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How is agroforestry helping farms in Europe

How is agroforestry helping farms in Europe

  • Europe
  • 2024-01-19

One of the goals with the project U-garden is to write a handbook about how establish and manage agroforestry systems in Europe, with focus on urban and peri-urban environments.

The farm is the main picture is located close to Nowy Sacz in southern Poland. The size of the farm is 2 hectares. Andrej Majerski is the owner of this farm. His agroforestry system consists mainly of cattle and ecological apple trees.

During 2021 and 2022, our colleague Mauricio Sagastuy has been visiting several agroforestry farms in different parts of Europe to learn directly from farmers. Three agroforestry farms are in Spain, five in Sweden, six in Denmark, and nine in Poland.

The visited agroforestry systems have been very diverse. Their size range all the way from gardens that are 0,5 hectares to windbreaks that cover 18.000 hectares. The visited farms work with various kinds of farming systems, such as forest gardens, fruit orchards, nut orchards, livestock, arable crops, and small-scale vegetable production.

It has been very interesting to learn the reasons why farmers are working with agroforestry in different parts of Europe, and we have noticed two main reasons.



Vicente Borras is an orchardist living near Valencia, Spain. Vicente produces 18 different fruit varieties in his farm (size: 17 hectares). He has 165 different species of trees and shrubs in the hedges surrounding his orchards.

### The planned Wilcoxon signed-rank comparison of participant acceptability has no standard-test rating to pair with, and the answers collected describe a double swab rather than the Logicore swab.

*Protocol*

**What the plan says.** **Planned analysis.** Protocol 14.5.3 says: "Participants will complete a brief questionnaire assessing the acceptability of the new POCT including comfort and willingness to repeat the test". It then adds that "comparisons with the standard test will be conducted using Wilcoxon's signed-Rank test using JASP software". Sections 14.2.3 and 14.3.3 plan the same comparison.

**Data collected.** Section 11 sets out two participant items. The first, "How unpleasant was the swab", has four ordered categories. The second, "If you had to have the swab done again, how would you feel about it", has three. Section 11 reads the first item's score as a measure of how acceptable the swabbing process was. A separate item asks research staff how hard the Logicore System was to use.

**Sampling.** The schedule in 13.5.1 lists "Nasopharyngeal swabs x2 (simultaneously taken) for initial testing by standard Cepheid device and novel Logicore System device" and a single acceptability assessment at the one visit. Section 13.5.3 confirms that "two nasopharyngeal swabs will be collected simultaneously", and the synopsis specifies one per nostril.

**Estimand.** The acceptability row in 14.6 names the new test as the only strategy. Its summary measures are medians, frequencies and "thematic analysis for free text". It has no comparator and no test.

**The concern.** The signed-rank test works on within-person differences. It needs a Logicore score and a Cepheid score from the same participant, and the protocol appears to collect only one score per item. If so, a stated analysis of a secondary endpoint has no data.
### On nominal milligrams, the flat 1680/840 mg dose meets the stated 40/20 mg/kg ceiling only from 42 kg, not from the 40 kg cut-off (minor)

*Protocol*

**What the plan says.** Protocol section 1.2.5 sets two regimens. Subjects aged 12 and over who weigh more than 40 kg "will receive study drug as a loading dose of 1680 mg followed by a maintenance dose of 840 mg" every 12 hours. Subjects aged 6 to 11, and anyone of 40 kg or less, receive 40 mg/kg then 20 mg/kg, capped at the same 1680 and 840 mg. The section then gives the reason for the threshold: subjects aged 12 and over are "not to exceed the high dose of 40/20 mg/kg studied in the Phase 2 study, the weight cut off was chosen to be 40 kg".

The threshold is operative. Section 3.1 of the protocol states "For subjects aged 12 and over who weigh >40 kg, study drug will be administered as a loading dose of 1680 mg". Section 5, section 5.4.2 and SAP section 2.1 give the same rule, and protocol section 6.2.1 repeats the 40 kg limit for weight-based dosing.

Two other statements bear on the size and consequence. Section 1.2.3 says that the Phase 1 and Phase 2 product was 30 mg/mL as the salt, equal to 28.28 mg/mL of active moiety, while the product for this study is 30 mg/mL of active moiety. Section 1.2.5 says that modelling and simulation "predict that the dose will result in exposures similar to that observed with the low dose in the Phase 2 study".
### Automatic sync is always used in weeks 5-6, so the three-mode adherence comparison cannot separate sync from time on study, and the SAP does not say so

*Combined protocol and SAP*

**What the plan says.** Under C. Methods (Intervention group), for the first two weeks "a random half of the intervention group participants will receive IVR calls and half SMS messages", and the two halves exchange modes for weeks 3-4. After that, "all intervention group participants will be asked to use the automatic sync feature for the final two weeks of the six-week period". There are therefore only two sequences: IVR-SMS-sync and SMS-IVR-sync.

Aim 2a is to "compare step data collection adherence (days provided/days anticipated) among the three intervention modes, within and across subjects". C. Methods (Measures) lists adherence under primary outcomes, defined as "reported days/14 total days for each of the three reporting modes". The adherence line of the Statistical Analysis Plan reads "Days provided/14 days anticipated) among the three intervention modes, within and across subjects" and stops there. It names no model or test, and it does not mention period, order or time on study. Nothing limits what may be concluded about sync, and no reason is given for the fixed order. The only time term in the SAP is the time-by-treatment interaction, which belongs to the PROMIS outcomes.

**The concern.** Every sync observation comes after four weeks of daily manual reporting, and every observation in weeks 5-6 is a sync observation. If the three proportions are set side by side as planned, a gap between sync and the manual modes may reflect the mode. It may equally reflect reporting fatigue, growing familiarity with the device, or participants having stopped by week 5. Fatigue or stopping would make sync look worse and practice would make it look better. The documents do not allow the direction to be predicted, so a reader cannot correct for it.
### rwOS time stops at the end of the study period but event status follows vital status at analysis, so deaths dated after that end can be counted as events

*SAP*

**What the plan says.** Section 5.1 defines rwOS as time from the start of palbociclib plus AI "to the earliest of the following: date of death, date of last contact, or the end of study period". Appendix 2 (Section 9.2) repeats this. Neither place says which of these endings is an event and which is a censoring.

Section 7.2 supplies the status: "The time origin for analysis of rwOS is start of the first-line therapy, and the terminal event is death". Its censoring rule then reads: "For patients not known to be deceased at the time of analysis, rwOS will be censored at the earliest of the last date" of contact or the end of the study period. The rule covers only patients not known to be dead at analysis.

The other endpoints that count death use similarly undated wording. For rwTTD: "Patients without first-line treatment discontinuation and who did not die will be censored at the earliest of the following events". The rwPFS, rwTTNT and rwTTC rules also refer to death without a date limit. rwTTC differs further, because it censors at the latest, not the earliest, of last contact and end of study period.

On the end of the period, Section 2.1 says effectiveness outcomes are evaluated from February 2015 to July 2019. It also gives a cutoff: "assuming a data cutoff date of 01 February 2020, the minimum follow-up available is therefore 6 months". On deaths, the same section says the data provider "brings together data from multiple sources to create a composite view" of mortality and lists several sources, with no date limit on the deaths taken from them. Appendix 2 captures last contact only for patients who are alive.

The first reason is because many farmers are already interested in the concept of agroforestry. This means that farmers know what agroforestry is and they find the idea appealing and exciting.

Thus, they want to apply the things they know about agroforestry in their farms.

The second reason is because trees are needed on land in order to keep their current production or improve it. Many farmers need to improve the health of their agroecosystems, and they do it by planting trees.

These farmers are integrating trees in their land because they are aware of the ecological benefits that trees can bring. For example, many farms in Poland are establishing rows of trees, because they have seen the effects that climate change is having on their farms. Establishing rows of trees increases the water retention in the soils (by reducing evapotranspiration) and it reduces soil erosion and nutrient run-off.

These positive effects help them increase their agricultural production and mitigate the negative effects of climate change.